Should anyone be interested in a doing a little people watching of their own, I recommend situations involving two seemingly mismatched elements like say, a group of retirees and free alcohol (actually, you could add alcohol to anything and it’s going to get interesting). I’m only using such an example because these were the precise forces at work on my family’s snorkeling excursion in Jamaica.

I’m not sure if the heat was affecting their senses or if they wanted to be fully calibrated prior to having lunch later at Jimmy Buffet’s famous Margaritaville, but regardless this lively bunch of seniors proceeded to get hammered on a never-ending supply of rum punch being served on the catamaran we were riding on. Some would call this behavior “being young at heart” and “letting it all hang out.” I call it being in denial, and wish they would tuck most of what’s hanging out, back in. Then again, at thirty-eight, my AARP membership is firmly established; thus, skewing my opinions here.

Still, this didn’t prevent me from taking in the spectacle before me. As anyone could’ve predicted, a hunched over woman with skin that resembled both the color and texture of a dried apricot proceeded to get sick, filling up a plastic bag with a hearty heave ho before passing out. Naturally, her fellow senior citizens, sensitive to the potential health risks at hand, were quick to respond, snapping photos of her and giggling like this were a frat party highlight.

With this being a family trip, I was quick to seize upon the opportunity of turning this into a teaching moment for the kids. “You see that, girls?” I started. “That’s why you should always drink in moderation, and only pick friends who’ll look out for you ‘cause the last thing you want to happen is end up on YouTube and embarrass your grandchildren.”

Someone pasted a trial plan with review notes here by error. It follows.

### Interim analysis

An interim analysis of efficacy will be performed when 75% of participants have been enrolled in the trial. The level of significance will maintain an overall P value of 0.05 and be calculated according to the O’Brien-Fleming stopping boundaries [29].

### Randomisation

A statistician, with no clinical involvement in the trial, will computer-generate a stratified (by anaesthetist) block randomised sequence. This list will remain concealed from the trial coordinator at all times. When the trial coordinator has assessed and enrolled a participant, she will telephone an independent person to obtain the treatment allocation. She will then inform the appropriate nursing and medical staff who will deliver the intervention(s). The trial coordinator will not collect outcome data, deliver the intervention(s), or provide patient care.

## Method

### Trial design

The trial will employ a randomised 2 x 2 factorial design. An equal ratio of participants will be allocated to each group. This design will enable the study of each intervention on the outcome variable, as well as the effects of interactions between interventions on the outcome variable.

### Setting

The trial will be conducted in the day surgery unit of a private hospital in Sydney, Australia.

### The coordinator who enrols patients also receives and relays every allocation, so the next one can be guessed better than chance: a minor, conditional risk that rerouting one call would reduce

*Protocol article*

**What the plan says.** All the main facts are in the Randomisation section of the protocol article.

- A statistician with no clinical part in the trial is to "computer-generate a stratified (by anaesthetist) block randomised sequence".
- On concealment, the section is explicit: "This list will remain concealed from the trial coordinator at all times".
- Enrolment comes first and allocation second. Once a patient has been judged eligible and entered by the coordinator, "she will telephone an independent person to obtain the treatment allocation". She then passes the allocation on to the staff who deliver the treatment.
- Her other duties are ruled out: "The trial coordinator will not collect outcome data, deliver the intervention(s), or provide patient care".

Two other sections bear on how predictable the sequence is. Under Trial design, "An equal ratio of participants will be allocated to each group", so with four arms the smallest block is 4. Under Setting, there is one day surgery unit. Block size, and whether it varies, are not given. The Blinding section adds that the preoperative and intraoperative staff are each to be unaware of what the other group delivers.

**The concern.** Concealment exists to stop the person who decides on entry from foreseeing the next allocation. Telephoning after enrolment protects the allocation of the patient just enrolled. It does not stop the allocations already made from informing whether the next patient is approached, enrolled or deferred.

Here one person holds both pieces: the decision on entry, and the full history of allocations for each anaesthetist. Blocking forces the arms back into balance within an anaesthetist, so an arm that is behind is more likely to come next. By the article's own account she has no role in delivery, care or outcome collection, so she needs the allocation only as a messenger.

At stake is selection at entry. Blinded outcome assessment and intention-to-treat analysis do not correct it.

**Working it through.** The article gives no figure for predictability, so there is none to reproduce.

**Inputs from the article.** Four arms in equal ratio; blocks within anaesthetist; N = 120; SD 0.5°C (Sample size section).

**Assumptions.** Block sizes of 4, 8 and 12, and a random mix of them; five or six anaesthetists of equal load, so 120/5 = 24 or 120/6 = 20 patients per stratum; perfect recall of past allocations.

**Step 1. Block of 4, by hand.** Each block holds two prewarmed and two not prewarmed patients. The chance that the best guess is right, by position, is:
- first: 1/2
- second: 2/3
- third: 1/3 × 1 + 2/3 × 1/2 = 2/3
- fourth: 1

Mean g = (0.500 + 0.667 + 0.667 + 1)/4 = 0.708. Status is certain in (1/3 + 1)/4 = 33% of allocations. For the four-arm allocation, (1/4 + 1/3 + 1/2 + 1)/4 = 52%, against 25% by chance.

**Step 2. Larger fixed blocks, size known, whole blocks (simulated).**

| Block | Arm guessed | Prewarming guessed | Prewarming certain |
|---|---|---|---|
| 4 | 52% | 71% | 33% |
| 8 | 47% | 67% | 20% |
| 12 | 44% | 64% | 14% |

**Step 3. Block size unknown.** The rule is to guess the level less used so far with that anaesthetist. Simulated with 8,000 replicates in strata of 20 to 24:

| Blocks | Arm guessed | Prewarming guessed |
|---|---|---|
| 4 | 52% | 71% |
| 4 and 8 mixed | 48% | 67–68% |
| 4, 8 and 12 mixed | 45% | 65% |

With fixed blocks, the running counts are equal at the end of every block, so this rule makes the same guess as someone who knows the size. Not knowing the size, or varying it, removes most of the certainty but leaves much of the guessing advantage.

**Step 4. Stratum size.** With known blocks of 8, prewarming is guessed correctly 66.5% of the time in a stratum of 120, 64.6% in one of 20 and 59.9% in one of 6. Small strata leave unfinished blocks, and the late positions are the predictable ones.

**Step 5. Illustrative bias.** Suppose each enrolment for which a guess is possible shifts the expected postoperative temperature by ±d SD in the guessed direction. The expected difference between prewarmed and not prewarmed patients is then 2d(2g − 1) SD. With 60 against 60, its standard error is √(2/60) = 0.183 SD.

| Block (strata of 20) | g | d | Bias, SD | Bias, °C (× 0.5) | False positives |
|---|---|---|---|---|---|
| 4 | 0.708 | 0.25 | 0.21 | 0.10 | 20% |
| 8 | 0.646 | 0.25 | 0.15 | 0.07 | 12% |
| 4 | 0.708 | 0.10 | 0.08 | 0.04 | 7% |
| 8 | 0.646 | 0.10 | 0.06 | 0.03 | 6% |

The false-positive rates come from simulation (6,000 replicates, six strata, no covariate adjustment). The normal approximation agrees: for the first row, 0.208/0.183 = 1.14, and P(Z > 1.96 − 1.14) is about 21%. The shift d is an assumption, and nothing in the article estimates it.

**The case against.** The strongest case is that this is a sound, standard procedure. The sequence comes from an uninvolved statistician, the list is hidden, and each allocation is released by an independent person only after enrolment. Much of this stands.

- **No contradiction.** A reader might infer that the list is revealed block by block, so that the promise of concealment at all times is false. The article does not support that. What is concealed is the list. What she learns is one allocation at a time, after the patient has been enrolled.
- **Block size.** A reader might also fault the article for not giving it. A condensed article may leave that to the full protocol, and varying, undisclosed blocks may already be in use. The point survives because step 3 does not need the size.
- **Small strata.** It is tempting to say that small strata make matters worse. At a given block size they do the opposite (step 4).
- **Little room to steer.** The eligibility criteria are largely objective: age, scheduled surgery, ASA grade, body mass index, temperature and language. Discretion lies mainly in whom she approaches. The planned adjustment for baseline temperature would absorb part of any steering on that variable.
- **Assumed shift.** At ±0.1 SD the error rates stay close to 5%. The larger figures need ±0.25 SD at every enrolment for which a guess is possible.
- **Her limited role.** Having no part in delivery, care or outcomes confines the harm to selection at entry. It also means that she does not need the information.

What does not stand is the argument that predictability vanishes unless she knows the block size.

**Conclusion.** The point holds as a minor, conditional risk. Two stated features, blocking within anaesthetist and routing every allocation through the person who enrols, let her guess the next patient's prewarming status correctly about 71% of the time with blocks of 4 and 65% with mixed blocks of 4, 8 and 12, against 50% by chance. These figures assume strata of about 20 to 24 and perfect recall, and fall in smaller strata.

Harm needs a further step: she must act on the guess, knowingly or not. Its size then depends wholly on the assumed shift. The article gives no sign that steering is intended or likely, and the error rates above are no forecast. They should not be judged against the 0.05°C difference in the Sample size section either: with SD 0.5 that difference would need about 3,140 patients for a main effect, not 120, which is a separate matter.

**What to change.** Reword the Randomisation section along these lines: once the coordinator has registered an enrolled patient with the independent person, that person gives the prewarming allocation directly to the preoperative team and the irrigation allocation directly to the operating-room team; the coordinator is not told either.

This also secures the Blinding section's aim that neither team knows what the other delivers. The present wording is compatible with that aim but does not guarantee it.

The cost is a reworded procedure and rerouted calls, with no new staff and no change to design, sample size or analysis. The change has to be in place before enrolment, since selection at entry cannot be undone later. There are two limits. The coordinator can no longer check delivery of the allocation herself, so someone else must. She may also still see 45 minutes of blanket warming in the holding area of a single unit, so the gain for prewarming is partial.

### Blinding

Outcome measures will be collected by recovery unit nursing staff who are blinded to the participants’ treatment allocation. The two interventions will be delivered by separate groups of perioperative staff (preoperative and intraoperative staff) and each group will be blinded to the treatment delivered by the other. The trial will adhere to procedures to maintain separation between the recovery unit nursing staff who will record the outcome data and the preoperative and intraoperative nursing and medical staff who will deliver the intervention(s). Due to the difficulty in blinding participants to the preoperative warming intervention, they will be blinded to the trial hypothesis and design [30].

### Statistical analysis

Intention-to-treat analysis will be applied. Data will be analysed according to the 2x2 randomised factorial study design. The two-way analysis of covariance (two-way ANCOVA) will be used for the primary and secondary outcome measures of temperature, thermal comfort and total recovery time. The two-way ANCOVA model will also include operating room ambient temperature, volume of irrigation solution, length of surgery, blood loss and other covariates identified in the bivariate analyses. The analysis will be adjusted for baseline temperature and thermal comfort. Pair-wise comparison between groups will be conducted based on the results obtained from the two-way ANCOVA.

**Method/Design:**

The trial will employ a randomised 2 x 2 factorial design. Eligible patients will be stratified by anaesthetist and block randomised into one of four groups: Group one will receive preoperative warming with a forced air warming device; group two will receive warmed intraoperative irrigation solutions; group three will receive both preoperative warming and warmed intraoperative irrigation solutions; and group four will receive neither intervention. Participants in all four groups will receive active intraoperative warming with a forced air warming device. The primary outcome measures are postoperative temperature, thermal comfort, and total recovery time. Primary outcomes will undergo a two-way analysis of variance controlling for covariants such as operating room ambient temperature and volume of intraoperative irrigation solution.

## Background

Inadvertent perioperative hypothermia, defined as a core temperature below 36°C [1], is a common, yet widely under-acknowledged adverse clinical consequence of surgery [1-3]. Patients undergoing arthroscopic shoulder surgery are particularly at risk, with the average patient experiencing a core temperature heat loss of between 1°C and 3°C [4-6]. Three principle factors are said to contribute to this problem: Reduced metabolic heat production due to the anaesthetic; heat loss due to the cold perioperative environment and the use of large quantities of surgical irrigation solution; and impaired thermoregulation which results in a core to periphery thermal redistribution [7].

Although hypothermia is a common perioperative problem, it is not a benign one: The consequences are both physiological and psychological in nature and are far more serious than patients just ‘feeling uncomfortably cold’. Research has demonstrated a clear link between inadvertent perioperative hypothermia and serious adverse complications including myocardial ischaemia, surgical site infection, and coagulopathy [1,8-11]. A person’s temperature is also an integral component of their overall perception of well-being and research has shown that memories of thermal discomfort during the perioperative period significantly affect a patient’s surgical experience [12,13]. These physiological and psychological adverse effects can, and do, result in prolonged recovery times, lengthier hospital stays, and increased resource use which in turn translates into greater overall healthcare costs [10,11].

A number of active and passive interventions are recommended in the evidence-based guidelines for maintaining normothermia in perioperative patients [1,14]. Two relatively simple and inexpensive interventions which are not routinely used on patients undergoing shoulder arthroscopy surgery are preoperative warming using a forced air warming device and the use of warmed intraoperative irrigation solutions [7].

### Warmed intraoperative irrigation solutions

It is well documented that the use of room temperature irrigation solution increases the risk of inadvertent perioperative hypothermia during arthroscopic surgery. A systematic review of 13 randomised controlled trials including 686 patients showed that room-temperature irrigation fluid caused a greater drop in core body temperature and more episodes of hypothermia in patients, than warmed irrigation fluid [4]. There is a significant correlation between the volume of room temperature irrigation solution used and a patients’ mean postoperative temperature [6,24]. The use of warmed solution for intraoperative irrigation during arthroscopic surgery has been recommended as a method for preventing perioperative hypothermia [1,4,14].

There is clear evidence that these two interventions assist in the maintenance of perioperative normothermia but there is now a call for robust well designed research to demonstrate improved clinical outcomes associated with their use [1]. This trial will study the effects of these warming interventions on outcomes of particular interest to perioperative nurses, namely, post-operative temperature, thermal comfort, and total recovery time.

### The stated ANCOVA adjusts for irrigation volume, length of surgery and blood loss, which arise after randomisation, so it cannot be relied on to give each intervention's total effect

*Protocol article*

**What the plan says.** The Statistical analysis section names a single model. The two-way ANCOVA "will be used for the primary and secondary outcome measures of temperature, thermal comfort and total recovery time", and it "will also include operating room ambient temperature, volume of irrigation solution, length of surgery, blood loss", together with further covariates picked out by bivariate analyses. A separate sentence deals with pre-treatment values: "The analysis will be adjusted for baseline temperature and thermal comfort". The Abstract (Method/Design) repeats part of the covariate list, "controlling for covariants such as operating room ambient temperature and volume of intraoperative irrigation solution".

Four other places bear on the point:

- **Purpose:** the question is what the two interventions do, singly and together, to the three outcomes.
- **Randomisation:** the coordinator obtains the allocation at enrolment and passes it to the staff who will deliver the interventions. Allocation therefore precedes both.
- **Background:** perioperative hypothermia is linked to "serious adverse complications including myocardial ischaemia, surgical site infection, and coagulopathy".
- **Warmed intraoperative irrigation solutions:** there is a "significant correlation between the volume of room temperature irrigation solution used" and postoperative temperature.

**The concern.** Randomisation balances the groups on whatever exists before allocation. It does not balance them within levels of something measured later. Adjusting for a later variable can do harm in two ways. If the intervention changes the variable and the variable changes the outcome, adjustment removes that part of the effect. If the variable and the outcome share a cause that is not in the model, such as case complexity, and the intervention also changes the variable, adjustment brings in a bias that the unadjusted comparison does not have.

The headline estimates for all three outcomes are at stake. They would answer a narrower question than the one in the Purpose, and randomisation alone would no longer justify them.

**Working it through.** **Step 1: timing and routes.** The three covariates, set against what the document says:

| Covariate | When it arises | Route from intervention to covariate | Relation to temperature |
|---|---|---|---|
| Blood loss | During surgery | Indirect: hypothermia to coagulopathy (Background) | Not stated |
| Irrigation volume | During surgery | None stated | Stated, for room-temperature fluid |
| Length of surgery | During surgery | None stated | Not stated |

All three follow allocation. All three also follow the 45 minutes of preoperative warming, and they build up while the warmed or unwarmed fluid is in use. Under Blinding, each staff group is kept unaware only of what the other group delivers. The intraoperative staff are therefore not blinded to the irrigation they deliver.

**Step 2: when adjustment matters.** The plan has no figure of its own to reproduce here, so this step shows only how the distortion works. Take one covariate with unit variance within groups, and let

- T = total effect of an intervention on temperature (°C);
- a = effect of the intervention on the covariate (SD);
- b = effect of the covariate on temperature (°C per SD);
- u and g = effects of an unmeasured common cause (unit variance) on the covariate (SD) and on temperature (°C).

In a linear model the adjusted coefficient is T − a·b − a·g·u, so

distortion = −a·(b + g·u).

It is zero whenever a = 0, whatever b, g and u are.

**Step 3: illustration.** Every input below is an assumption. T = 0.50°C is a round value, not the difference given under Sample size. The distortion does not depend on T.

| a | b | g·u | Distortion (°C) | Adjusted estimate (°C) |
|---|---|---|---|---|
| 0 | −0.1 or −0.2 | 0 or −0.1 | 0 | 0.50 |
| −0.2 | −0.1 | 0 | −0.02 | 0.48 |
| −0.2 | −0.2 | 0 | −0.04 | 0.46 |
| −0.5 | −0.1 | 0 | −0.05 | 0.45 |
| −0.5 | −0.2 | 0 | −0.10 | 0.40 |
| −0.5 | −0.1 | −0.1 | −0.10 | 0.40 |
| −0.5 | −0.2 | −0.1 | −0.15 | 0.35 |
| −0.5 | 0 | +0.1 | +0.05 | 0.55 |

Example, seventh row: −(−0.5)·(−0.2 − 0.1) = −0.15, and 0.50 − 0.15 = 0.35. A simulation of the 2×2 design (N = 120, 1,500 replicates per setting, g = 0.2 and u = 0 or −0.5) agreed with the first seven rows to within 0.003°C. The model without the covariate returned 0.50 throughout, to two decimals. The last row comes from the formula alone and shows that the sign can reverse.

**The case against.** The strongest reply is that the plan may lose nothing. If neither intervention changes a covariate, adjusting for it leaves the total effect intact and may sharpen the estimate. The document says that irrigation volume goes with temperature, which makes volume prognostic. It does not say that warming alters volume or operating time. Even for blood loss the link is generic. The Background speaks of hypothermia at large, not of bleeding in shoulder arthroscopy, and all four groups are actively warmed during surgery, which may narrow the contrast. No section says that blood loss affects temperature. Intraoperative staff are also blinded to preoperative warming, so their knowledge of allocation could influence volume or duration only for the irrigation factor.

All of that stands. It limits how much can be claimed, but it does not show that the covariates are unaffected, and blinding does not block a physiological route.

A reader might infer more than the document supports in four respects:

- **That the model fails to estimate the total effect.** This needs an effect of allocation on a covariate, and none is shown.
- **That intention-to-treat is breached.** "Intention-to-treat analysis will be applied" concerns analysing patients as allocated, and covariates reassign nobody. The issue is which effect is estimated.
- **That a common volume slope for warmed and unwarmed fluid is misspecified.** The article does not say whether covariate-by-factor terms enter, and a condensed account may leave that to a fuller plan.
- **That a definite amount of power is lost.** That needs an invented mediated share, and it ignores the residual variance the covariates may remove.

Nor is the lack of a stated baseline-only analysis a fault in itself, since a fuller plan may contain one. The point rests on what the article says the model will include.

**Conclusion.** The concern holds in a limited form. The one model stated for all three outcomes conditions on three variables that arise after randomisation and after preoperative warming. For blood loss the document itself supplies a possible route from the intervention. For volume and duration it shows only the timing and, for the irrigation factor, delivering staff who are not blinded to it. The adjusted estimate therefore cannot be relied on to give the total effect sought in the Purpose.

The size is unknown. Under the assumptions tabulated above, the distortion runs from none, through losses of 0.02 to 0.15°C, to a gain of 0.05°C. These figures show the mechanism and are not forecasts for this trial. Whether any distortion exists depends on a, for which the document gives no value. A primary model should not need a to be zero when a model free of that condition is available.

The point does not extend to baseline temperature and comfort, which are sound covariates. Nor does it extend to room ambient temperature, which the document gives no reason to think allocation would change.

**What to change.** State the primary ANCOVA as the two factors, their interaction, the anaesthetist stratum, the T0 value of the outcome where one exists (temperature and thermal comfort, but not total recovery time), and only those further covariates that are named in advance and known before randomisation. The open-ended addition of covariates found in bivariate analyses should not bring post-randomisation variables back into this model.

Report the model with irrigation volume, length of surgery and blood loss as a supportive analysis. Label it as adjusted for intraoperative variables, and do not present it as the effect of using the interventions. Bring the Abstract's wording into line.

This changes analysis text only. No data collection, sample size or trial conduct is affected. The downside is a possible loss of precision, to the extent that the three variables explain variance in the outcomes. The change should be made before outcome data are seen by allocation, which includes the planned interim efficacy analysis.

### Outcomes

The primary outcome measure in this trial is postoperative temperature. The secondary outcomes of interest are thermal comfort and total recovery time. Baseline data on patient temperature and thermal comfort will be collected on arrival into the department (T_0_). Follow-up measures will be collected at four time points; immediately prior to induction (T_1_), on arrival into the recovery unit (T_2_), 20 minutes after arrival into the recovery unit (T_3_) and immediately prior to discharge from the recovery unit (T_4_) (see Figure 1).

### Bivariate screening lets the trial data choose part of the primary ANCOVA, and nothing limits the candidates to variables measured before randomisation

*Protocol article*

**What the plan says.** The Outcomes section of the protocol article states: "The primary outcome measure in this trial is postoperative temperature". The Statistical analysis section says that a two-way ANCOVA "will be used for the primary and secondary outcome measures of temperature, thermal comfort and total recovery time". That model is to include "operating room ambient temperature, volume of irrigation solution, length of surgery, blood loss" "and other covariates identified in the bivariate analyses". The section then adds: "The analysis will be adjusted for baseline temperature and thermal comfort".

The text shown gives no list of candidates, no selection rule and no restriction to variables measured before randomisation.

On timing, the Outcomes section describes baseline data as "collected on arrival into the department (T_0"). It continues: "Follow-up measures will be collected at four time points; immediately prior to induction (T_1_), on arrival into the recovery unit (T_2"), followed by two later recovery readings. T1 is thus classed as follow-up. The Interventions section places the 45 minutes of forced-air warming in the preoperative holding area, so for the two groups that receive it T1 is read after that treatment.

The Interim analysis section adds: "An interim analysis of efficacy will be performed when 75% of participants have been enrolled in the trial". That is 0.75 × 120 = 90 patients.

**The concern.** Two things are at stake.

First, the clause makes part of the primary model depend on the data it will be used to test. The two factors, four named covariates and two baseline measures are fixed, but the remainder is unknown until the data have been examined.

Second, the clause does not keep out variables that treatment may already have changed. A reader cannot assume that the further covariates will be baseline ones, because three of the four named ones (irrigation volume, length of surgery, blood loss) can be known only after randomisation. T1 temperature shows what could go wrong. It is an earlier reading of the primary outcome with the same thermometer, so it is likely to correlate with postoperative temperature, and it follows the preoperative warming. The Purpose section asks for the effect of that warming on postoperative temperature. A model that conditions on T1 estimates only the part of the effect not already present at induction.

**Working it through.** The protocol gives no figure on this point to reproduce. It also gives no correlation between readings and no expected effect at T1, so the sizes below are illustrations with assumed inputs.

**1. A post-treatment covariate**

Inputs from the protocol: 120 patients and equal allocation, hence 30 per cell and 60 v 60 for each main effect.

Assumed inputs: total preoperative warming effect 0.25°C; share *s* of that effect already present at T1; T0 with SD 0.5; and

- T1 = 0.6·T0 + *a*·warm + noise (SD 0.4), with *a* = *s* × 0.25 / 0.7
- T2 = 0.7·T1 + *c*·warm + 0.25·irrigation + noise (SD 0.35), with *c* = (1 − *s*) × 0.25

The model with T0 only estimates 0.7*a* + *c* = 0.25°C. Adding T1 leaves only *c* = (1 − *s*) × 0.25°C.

Lest anyone get the wrong impression here, I should clarify these remarks by stating that it’s not my intention to demean what others do to find enjoyment. No doubt I have garnered my fair share of raised eyebrows as the extraordinarily unremarkable chap with unnerving voyeuristic tendencies. My point, however, is that what’s fun for others may not be so for me and vice versa. But this is a testament to who we are as individuals and what makes us tick, and ultimately, this is a good thing. Carnival, whose motto is “Fun for all. All for fun” has a solid grasp on this, and at the risk of sounding like a corporate sell-out, I’d say they know what they’re doing.

Note: In accordance with the regulations put forth by the FTC, who likes to do a little people watching of their own, let it be known that Carnival did provide me a with an all-expenses paid trip, but they did not pay me to say nice things unless I really, really wanted to.